Having spent the past twelve years focusing upon motherhood, in recent years I have been able to more intensely pursue my artistic passions. During the time away from the studio, I was able to reconsider what my artistic priorities, as well as explore other avenues of creativity, including experimenting with various forms of paint applications. Consequently, my attitude towards creativity and art transformed. I began to put more thought into what it meant to be an artist, who was also a mother, an Albertan, or to be someone immersed in a certain kind of landscape and lifestyle. Such a revelation has, of course, not only shifted my philosophical outlook, but also altered my formal application, such as the use of color, whereas I employ it less schematically, and more in search of a mood or emotional stand-in for whatever my subject might be. In addition, such an increasingly open approach to art making has allowed for more trial and error, and thus more humor and personality into my painting. This is something that in hindsight, I can see was lacking in my previous work.
As a result of all of this, it makes a great deal of sense to me that my latest painterly efforts have become increasingly organic in nature, as opposed to the more formal, and geometric emphasis that preoccupied my pursuits during and after graduate school. Obviously, having children gave me the time to rethink my concerns as a painter, reawakening the spontaneous approach I had with painting before entering formal studies, and better utilizing the benefits of such an education. Instead of believing that art had to be associated with some grand historical canon, I see now that my personal surroundings can contribute, and in a meaningful way, to what and how I paint. The landscape, my garden, our pets, all provide me with a copious amount of subject matter. Previously, my approach to a painting started with an idea, and predominantly I treated that idea as a concept with rules I believed I had to adhere to. In my latest painterly pursuits, I do begin with an idea, but now I allow serendipity to play an increasing role. Subsequently, the constant editing - scraping and adding - has changed my view of creating art, whereas the process of finding the painting is as important as the end result itself.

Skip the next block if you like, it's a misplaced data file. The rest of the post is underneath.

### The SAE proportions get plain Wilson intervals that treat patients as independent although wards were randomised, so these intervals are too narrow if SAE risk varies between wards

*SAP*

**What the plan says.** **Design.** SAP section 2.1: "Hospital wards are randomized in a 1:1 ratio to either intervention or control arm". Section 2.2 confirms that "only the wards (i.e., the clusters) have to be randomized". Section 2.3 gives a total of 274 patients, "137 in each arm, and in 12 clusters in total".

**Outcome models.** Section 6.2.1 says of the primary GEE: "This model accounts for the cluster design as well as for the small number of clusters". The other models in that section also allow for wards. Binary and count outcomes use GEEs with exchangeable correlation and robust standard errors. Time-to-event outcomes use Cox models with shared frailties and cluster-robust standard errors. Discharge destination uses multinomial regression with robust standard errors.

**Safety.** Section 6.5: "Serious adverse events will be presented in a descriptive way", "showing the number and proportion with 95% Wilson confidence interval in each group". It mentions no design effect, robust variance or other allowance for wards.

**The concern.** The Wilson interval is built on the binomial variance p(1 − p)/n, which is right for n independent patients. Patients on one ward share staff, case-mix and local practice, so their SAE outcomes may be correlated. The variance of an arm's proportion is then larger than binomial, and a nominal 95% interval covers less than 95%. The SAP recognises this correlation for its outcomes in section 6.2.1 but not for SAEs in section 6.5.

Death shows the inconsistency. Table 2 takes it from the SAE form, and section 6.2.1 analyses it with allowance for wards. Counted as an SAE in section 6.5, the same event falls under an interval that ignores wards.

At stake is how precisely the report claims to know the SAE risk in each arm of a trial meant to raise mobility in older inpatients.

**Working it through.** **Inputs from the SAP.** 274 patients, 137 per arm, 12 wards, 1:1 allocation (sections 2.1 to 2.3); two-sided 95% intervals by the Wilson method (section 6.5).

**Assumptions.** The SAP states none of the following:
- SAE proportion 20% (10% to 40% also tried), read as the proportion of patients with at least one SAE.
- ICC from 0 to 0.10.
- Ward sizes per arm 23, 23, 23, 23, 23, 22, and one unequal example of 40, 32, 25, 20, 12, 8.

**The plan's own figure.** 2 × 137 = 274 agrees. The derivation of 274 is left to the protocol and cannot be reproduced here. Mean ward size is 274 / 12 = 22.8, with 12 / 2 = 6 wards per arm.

in Edmonton, AB. Nationality is Canadian/British